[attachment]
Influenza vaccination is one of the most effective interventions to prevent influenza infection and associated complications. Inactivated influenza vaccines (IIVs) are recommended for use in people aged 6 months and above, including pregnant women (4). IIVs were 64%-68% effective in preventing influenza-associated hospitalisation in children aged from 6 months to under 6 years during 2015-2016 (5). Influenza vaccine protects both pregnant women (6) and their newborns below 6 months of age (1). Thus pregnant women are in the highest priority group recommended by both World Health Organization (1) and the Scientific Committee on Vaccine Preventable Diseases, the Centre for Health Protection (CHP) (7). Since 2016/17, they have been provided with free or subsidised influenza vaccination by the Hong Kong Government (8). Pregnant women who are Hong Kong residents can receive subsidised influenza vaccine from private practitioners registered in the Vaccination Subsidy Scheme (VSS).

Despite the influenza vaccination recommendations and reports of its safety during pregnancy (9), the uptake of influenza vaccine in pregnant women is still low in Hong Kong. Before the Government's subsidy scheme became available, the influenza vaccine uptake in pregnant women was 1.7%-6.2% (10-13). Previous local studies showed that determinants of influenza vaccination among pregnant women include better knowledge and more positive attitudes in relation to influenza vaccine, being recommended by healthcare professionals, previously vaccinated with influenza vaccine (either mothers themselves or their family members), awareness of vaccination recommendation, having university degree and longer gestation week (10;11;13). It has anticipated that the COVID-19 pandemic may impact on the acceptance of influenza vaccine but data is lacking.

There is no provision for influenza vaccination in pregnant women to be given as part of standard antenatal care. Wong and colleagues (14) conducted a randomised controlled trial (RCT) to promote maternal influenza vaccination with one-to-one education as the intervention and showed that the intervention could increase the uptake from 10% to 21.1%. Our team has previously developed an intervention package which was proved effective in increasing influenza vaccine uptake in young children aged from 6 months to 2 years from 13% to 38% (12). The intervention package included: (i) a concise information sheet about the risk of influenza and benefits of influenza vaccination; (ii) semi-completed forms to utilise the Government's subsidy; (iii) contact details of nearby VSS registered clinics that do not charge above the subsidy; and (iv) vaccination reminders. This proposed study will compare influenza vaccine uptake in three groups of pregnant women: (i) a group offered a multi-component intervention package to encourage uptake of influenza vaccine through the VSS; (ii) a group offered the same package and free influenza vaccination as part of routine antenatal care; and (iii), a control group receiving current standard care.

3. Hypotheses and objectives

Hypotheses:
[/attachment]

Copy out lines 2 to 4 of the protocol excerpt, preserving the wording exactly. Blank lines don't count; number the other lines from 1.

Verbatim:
Despite the influenza vaccination recommendations and reports of its safety during pregnancy (9), the uptake of influenza vaccine in pregnant women is still low in Hong Kong. Before the Government's subsidy scheme became available, the influenza vaccine uptake in pregnant women was 1.7%-6.2% (10-13). Previous local studies showed that determinants of influenza vaccination among pregnant women include better knowledge and more positive attitudes in relation to influenza vaccine, being recommended by healthcare professionals, previously vaccinated with influenza vaccine (either mothers themselves or their family members), awareness of vaccination recommendation, having university degree and longer gestation week (10;11;13). It has anticipated that the COVID-19 pandemic may impact on the acceptance of influenza vaccine but data is lacking.

There is no provision for influenza vaccination in pregnant women to be given as part of standard antenatal care. Wong and colleagues (14) conducted a randomised controlled trial (RCT) to promote maternal influenza vaccination with one-to-one education as the intervention and showed that the intervention could increase the uptake from 10% to 21.1%. Our team has previously developed an intervention package which was proved effective in increasing influenza vaccine uptake in young children aged from 6 months to 2 years from 13% to 38% (12). The intervention package included: (i) a concise information sheet about the risk of influenza and benefits of influenza vaccination; (ii) semi-completed forms to utilise the Government's subsidy; (iii) contact details of nearby VSS registered clinics that do not charge above the subsidy; and (iv) vaccination reminders. This proposed study will compare influenza vaccine uptake in three groups of pregnant women: (i) a group offered a multi-component intervention package to encourage uptake of influenza vaccine through the VSS; (ii) a group offered the same package and free influenza vaccination as part of routine antenatal care; and (iii), a control group receiving current standard care.

3. Hypotheses and objectives